The Romanoffs: “The Violet Hour”, “The Royal We”

The Romanoffs, Mad Men creator Matthew Weiner’s new series on Amazon’s Prime Video, is a series about those believing they are descendants of the Russian Romanov family executed a century ago. Each episode is a separate story in the tale of those possible or fake descendants, snapshots of their lives at times of great change.

“The Violet Hour” opens The Romanoffs with Greg (Aaron Eckhart) and his girlfriend Sophie (Louise Bourgoin) waiting for Anushka (Marthe Keller), Greg’s aunt, to die. They want her extravagant apartment, and her fainting spells are like dangling a carrot in front of them. Sophie is more obvious about her greed while Greg tries to do so with kindness, helping cycle through new housekeepers with Anushka’s demands and casual cruel destruction while occasionally having dinner with her. In comes Hajar (Inès Melab), the new caretaker who is a young Muslim woman. This does not sit well with Anushka, whose unchecked racism and snide remarks plague Hajar as she simply tries to do her job.

It’s hard to care much for Anushka at first, with her sneering gazes any time Hajar enters the room or her treatment of those around her, abusive and uncaring. She uses history as a weapon, tossing it in Hajar’s face as she cleans around the Faberge egg and shows the various rooms of her extraordinary Paris apartment, each room a signifier of her life and emotional wounds. The only one safe from her is the dog, Alexei. But Hajar is able to see through it all, able to pinpoint to Greg in a quieter moment that it is simply loneliness that haunts his aunt.

Keller does a wonderful job, striking the old racism and higher-than-you-class tone with the power of a gong. She elevates a scene by simply holding a cigarette or ringing her servant’s bell. But it’s in Melab’s Hajar where “The Violet Hour” finds its soul. Her quiet acceptance of the vile things thrown at her in the earlier moments and her devoted stoicism as she becomes part of Anushka’s life are where the episode really shines.

The nearly 90 minute episode speeds through its ending after a long wind-up getting there. It can feel like most of its characters are privileged opportunists with little redemption; but beyond that, it’s a look at entitlement and companionship, race as a form of social class, and where Paris is as a city. It doesn’t always work, but it takes enough care in its characters and what it’s trying to say that the episode delivers.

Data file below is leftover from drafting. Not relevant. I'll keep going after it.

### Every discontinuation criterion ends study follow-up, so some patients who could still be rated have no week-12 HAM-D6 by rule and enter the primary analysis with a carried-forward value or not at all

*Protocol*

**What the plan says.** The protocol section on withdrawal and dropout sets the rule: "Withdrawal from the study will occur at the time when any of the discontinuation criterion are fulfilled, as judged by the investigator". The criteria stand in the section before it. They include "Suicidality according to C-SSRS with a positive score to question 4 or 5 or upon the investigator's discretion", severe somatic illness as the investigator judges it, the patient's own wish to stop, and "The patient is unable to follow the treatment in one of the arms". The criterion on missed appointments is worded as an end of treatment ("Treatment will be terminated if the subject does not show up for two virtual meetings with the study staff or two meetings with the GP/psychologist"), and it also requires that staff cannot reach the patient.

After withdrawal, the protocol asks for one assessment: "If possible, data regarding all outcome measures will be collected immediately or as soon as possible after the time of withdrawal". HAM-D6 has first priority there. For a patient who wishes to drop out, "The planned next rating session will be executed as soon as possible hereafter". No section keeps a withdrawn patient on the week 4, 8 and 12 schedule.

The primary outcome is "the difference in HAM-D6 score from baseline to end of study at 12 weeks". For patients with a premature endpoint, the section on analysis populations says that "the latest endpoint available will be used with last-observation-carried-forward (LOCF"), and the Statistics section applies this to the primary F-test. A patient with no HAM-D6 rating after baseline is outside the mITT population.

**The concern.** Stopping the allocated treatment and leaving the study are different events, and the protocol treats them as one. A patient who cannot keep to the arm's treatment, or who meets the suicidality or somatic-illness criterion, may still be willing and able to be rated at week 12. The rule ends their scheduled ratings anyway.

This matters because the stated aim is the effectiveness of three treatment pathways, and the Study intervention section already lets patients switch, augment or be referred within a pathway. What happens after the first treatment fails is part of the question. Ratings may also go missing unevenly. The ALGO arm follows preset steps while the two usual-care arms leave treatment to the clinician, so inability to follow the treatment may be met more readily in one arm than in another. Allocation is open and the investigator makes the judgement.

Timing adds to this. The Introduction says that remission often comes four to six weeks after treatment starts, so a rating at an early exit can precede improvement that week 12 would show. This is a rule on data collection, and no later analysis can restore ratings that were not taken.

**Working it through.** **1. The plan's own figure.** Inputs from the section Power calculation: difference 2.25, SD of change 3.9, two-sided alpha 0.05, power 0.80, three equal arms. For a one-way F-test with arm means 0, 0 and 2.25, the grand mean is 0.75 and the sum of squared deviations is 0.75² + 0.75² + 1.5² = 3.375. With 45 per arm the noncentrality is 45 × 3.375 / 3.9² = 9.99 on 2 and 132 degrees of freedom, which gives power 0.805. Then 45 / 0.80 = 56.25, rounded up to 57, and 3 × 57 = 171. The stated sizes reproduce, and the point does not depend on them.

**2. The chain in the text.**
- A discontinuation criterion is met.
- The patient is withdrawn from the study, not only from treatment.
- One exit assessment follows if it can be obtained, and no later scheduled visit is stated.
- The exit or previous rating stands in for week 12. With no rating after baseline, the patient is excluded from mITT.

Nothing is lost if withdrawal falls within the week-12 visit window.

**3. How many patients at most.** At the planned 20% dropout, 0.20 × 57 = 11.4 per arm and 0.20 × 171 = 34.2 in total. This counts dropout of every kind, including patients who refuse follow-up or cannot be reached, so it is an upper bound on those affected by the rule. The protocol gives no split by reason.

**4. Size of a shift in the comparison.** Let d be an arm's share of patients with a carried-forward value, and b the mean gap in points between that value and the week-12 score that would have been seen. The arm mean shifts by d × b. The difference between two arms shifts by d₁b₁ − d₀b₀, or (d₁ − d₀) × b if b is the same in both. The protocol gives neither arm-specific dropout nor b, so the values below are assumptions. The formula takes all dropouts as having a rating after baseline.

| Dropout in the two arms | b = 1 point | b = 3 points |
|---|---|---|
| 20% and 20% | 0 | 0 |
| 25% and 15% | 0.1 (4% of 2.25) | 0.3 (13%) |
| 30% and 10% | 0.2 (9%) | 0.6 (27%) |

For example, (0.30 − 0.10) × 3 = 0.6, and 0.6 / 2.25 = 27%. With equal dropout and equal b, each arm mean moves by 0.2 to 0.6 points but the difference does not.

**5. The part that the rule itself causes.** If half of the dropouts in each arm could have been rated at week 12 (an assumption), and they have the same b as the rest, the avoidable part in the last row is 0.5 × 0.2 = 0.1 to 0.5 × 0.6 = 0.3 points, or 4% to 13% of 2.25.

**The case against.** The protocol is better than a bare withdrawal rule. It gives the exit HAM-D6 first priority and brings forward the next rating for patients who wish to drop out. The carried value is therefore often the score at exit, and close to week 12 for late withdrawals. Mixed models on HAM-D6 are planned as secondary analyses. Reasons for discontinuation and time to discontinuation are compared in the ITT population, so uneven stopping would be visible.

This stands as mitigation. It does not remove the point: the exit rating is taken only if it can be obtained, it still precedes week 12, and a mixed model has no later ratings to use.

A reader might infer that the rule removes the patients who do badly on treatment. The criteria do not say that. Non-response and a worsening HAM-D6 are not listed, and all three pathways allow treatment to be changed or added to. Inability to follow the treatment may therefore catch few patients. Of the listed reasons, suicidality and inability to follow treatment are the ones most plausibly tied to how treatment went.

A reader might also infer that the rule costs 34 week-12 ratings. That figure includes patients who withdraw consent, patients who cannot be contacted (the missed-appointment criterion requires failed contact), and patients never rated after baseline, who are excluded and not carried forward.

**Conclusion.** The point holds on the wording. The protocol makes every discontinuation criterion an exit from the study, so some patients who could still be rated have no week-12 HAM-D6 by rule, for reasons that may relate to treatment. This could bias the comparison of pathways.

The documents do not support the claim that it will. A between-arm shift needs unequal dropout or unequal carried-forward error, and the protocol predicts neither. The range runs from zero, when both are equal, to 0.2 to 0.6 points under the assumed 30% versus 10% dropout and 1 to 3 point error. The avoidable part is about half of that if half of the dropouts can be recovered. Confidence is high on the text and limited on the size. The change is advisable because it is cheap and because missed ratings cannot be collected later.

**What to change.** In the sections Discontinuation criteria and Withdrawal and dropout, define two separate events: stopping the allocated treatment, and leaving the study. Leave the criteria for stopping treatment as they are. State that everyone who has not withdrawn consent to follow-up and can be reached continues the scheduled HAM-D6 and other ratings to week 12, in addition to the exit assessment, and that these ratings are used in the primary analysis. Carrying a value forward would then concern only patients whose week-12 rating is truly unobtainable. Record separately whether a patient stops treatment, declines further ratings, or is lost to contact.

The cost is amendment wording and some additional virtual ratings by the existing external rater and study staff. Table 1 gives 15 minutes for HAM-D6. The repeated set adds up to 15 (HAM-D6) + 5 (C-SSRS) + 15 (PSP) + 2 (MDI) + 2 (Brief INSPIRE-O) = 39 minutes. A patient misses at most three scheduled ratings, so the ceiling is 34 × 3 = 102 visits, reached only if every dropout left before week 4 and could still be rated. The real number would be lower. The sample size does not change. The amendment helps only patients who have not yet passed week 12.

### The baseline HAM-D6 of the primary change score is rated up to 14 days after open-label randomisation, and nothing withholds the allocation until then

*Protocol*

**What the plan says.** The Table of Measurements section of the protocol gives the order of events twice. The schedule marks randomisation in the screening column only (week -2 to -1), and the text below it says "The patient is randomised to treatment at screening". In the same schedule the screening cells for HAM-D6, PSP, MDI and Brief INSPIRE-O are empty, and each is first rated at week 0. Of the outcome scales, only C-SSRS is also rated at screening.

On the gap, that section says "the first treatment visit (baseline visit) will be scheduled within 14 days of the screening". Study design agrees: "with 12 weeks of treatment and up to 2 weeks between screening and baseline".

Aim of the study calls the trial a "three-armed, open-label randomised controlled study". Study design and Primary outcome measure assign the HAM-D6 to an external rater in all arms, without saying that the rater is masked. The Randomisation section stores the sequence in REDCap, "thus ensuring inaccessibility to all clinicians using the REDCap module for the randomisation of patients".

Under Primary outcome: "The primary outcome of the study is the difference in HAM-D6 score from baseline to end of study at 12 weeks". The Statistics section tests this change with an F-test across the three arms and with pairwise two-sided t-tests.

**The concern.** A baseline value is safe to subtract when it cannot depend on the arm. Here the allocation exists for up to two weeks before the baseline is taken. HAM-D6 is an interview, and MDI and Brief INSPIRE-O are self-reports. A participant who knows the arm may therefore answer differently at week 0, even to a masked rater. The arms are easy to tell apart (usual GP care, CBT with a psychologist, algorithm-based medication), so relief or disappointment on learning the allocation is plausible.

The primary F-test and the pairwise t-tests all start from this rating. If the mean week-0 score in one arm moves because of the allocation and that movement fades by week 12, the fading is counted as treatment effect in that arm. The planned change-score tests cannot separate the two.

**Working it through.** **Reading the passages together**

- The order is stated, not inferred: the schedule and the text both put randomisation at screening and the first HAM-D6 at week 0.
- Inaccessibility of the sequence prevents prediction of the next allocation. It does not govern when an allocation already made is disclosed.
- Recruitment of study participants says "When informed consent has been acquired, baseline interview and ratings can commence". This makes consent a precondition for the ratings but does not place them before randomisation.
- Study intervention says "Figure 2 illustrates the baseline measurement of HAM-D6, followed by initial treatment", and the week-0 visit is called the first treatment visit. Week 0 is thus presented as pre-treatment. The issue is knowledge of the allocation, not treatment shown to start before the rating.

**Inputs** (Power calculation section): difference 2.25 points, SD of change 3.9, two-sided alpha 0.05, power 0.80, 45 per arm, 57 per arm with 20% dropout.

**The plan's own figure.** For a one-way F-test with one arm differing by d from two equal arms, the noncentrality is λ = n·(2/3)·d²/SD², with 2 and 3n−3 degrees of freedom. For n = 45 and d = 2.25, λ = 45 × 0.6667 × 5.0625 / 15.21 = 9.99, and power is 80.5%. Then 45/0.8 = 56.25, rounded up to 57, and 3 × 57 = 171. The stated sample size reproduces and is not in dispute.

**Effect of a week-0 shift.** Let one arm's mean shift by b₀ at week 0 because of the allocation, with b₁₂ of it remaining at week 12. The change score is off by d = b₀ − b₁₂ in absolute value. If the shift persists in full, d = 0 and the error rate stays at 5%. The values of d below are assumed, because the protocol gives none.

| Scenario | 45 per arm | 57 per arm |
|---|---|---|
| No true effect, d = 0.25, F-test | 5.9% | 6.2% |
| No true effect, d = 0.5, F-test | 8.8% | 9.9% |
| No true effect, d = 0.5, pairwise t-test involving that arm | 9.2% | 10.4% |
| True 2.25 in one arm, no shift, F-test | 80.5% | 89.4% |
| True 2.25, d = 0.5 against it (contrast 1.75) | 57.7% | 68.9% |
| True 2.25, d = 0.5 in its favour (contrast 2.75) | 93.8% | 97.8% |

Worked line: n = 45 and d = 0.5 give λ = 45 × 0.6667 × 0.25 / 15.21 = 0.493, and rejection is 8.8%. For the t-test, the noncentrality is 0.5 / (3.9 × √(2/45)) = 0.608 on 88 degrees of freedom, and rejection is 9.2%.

Eckhart, Keller, The Romanoffs. Photo Credit: Chris Raphael/Amazon.

The second episode, “The Royal We”, opens with Michael (Corey Stoll) and Shelly (Kerry Bishé) in a counseling session. Michael is vague and despondent, almost bored with simply existing, while Shelly is open and forthright, really trying to get to the bottom of the issues at hand. Jury duty and a trip threaten to coincide, but rather than try and botch the selection, Michael gets in all because of a male gaze-ridden interest in a fellow juror (Janet Montgomery). Shelly, however, takes a Romanov-themed cruise trip by herself. She, too, is tempted by a newcomer to her life, a fellow cruise attendee played by Noah Wyle.

“The Royal We” is a far better episode, with Bishé proving again (as she had in AMC’s Halt and Catch Fire) she can light up any scene she’s in. Stoll and Montgomery’s side of the story, while entertaining, has a strange tone to it, especially with the lingering camera on any shot of Montgomery. Its focus on what makes Michael and Shelly happy, and how each come to that decision in separate ways over the course of a weekend. It takes a flailing marriage and crushing reality to snap the focus for these characters, and Bishé and Stoll nail their portrayals while doing so. It’s a tighter focus than the previous episode, and really drives to the point of these two as their marriage hits a rock that could have easily been avoided.

As an opening to the eight episodes, these two are a solid, but a little uneven, start. “The Royal We” is a vastly better told and wisely edited tale, but both suffer under their running time. 90 minute episodes can prove to be too long, working well in one case but not in the opening episode. As a follow-up to Mad Men, Weiner has created a show built around identity and trying to attain something more than what you have, and in both episodes, finding out more about yourself in the process. It’s gorgeously shot and beautiful but suffers under its own length. It’s a good start, but leaves a little to be desired after seeing the capabilities of Mad Men’s storytelling. But if The Romanoffs does more episodes like “The Royal We”, it is going to be a very fun ride.